Thursday, October 9, 2008

Dodgers vs. Phillies

While biding my time before heading to Philadelphia to attend Game 1 of the NLCS (the second post-season experience of my life), I came across an interesting article centered on the Diamond Mind simulation. It is an extremely in-depth simulation, and explained quite well in layman's terms in the article, so I won't try to rehash it here. It's a good article and worth the read anyway. What I found interesting about it is that the Dodgers win in 62% of the simulations. After reading Rob Neyer's blog yesterday, I was fairly convinced that the Phillies were indeed the better team in this series. I still feel that the Phillies are the better team in this series, but this is obviously a closer series than the numbers might indicate, and I think that like the simulations suggest the Dodgers will emerge victorious (there is probably some bias there). One of Neyer's points in yesterday's blog was that the Phillies were hotter than the Dodgers, noting their September records were equal, but the Phillies finished better over their last 16 games. While this may be true it is worth noting that the Dodgers' September run differential was +49 compared to the Phillies' +17.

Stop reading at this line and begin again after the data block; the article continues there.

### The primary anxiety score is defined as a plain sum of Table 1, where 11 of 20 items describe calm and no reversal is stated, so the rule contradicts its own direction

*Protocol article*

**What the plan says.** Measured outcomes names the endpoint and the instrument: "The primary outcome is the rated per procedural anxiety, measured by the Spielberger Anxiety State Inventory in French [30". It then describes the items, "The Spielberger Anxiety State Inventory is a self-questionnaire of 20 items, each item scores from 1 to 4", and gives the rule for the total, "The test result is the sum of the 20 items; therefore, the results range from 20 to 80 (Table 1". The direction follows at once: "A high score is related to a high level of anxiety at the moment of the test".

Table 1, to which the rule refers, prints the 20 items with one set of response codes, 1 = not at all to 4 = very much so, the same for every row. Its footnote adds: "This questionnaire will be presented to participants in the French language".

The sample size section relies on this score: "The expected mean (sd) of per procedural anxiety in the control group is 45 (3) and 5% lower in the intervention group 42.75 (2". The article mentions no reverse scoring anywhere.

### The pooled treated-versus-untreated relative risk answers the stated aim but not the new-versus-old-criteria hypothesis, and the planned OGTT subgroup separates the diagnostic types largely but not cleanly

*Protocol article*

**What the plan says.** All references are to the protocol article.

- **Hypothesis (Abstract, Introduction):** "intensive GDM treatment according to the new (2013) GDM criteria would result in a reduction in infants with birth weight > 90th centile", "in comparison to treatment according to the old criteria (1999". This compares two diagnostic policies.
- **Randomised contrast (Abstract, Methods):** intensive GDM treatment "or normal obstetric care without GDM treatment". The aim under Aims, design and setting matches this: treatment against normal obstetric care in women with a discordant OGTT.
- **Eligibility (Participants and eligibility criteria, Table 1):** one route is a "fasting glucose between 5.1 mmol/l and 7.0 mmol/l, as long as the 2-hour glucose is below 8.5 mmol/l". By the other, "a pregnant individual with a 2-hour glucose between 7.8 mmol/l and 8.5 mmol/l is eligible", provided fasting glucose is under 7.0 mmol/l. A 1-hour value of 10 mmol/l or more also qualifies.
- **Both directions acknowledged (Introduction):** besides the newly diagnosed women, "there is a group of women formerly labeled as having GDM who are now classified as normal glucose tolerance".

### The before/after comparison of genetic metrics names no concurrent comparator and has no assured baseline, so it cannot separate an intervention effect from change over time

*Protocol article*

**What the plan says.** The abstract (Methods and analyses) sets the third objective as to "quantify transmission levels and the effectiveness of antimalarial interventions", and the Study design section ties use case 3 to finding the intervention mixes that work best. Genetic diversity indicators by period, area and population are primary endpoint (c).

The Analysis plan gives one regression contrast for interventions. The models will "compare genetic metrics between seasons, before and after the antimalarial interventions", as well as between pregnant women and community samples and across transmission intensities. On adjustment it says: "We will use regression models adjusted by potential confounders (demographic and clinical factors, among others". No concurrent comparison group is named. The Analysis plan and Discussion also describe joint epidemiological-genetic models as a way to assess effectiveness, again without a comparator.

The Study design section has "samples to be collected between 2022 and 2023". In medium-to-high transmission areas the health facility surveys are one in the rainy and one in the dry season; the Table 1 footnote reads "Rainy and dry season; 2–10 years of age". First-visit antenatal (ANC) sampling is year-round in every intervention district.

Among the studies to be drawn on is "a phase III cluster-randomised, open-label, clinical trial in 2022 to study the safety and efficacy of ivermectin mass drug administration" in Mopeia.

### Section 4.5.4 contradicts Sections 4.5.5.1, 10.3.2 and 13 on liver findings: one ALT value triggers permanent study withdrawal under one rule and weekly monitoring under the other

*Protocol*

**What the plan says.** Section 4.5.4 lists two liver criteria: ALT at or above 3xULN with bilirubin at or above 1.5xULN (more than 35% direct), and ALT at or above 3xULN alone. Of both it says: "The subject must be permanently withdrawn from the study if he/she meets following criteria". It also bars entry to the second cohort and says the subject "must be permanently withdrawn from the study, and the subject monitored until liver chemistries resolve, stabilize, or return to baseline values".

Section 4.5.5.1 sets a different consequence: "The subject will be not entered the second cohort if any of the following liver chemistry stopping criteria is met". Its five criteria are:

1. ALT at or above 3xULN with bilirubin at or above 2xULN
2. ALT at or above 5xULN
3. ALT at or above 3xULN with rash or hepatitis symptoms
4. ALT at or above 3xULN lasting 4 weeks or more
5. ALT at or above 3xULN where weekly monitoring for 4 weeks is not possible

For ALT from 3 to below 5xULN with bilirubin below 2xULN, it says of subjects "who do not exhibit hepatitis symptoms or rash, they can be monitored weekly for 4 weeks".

Today Rob is back discussing the Diamond Mind simulation as well as another article, and he comes to the same conclusion I had after reading his post yesterday. While the Phillies may be a better team, it doesn't make them favored to win this series. The matchup has been examined a ton, and while much has been made of the the Dodgers having low-ball pitchers and the Phillies being low-ball hitters, Neyer addresses this:

"the Dodgers are exceptionally skilled at preventing
home runs, giving up only 123 all season, fewest in the majors. And it's across the board. All three of their top starting pitchers gave up only 13 or 14 homers this year."

This is a great point to make, especially coming off the heels of a series in which the Phillies did much of there damage with the long-ball, and consistently won on the strength of one big inning. The Dodgers also made a roster adjustment today; dropping Takashi Saito and adding Hong-Chih Kuo. This will likely improve their chances in the series as Kuo is devestating to lefties, and has the ability to neutralize the Phillies big duo of Chase Utley and Ryan Howard. He is a bit of a question mark as he has only thrown once in the last month, but Saito was pretty questionable himself coming off of an injury.

Neyer concludes by saying "The Dodgers are the trendy pick and the Phillies are the better team. But sometimes being better isn't good enough." And I couldn't agree more.

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